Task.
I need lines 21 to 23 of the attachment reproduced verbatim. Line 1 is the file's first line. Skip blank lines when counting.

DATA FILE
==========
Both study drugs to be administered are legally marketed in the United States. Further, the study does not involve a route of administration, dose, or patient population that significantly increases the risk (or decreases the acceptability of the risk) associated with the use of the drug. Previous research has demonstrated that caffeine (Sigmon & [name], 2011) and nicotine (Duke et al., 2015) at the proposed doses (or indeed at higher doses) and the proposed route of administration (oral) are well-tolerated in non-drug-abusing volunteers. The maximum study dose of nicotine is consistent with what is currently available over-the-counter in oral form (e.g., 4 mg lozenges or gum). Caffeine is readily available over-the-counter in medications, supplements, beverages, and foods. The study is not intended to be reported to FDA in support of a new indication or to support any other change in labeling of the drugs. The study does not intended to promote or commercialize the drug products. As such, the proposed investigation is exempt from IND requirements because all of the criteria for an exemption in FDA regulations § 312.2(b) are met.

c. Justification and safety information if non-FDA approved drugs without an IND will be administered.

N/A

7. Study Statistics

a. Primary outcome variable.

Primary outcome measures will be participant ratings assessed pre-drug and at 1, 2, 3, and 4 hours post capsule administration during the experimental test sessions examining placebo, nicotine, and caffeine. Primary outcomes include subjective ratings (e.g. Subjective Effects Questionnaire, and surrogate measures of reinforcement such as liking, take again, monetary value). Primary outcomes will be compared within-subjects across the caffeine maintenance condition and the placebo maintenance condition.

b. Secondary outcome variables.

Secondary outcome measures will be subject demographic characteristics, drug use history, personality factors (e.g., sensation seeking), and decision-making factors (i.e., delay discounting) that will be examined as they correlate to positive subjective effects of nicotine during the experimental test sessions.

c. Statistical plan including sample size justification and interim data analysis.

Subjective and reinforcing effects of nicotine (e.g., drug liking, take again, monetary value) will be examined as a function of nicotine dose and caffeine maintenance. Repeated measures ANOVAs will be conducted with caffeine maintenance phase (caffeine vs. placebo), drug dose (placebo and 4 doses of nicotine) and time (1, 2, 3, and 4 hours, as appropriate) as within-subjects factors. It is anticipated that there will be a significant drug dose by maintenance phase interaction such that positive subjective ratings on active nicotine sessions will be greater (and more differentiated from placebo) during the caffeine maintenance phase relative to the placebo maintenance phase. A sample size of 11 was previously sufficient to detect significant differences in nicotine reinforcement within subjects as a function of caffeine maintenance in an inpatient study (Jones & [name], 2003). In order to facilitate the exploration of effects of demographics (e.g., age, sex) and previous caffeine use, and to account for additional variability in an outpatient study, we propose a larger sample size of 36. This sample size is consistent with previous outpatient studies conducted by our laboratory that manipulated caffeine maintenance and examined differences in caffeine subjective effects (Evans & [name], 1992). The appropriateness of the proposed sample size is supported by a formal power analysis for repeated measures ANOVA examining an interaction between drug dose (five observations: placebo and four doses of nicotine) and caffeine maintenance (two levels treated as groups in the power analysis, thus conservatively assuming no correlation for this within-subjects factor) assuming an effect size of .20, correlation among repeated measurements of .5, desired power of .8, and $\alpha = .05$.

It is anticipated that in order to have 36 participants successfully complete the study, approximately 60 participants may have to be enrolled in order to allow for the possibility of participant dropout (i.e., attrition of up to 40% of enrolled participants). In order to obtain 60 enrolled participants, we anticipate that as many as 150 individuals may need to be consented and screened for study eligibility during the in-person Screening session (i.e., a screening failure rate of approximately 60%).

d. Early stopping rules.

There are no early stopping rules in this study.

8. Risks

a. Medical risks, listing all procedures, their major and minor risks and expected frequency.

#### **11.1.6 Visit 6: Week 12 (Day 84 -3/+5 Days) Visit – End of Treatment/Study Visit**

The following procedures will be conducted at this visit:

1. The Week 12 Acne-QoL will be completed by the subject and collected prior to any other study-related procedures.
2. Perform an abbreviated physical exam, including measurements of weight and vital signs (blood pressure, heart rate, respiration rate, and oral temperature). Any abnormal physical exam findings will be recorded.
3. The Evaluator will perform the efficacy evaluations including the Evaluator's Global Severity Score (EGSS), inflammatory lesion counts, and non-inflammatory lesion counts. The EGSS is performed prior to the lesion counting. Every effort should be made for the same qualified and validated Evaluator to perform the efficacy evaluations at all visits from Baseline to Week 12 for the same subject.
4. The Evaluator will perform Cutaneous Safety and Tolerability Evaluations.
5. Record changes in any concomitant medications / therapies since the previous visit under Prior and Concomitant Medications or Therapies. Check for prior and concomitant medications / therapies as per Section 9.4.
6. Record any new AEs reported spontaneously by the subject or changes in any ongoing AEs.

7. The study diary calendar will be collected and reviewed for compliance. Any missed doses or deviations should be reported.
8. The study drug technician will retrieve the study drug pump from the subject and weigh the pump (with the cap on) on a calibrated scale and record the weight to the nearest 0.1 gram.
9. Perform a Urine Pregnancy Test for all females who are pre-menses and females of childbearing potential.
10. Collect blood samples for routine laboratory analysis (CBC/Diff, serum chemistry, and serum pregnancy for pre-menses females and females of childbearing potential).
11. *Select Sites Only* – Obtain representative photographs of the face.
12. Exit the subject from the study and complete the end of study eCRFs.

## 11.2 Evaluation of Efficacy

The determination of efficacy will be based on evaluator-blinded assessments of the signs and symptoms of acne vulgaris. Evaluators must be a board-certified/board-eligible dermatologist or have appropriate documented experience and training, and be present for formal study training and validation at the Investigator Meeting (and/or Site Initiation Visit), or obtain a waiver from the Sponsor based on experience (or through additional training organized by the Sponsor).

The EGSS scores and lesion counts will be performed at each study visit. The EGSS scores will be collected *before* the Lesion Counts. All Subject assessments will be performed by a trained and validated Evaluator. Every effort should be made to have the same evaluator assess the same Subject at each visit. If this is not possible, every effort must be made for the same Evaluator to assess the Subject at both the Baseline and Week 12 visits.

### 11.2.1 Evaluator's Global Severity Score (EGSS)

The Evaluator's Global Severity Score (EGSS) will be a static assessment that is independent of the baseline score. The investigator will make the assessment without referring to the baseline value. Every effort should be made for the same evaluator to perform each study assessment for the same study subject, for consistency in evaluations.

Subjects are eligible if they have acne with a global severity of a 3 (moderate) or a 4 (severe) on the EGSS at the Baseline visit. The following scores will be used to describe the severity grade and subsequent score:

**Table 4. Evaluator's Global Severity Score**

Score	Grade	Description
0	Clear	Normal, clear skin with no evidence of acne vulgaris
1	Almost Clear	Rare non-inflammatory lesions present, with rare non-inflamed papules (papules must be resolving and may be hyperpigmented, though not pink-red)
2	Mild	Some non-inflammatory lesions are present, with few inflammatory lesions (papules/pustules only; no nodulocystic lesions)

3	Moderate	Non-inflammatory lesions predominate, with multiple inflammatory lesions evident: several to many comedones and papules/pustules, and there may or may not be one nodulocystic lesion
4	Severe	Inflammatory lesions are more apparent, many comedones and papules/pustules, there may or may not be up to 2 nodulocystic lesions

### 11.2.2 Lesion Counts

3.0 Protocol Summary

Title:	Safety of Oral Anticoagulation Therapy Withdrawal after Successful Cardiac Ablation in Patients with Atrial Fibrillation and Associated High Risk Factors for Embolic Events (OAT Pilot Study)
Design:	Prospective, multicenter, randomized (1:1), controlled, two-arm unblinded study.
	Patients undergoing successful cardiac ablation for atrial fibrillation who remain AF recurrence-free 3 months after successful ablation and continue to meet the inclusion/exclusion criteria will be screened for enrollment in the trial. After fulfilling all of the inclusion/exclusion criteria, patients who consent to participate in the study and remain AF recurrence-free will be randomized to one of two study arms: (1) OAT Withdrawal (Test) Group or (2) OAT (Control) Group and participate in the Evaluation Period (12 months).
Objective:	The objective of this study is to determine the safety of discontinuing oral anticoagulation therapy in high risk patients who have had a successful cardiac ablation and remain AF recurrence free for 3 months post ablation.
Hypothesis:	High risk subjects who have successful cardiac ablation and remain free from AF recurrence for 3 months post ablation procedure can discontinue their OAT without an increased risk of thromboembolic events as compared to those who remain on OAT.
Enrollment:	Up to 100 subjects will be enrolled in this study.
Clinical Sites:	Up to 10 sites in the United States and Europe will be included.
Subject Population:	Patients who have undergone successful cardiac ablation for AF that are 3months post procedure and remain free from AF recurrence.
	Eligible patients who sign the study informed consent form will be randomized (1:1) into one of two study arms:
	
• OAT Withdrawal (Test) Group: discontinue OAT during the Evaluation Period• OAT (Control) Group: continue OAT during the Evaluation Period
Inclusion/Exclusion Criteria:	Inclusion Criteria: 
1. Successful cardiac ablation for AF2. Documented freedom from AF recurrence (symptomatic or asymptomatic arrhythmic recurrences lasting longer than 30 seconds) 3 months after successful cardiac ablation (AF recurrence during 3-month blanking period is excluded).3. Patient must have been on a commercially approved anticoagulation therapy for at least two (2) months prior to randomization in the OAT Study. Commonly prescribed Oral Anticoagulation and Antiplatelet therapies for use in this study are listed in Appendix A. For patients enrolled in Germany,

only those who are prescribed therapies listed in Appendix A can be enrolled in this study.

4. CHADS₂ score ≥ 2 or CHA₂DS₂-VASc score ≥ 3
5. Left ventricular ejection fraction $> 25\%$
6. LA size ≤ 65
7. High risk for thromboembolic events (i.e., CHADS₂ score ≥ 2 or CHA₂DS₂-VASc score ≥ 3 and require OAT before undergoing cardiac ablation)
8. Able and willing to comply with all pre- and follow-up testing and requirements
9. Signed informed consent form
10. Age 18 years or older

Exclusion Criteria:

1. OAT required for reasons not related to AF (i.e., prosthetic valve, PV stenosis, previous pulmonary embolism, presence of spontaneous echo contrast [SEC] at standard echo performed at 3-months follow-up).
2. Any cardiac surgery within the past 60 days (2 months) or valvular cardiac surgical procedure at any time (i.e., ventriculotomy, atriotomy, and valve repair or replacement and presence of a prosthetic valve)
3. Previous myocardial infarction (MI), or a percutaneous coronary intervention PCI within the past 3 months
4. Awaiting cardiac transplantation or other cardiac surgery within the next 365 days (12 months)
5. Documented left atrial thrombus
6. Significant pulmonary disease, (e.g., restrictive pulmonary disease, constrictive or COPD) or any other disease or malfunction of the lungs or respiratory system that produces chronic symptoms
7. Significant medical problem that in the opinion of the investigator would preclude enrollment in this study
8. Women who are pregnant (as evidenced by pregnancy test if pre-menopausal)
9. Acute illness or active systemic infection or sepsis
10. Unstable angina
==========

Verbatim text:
4. The Evaluator will perform Cutaneous Safety and Tolerability Evaluations.
5. Record changes in any concomitant medications / therapies since the previous visit under Prior and Concomitant Medications or Therapies. Check for prior and concomitant medications / therapies as per Section 9.4.
6. Record any new AEs reported spontaneously by the subject or changes in any ongoing AEs.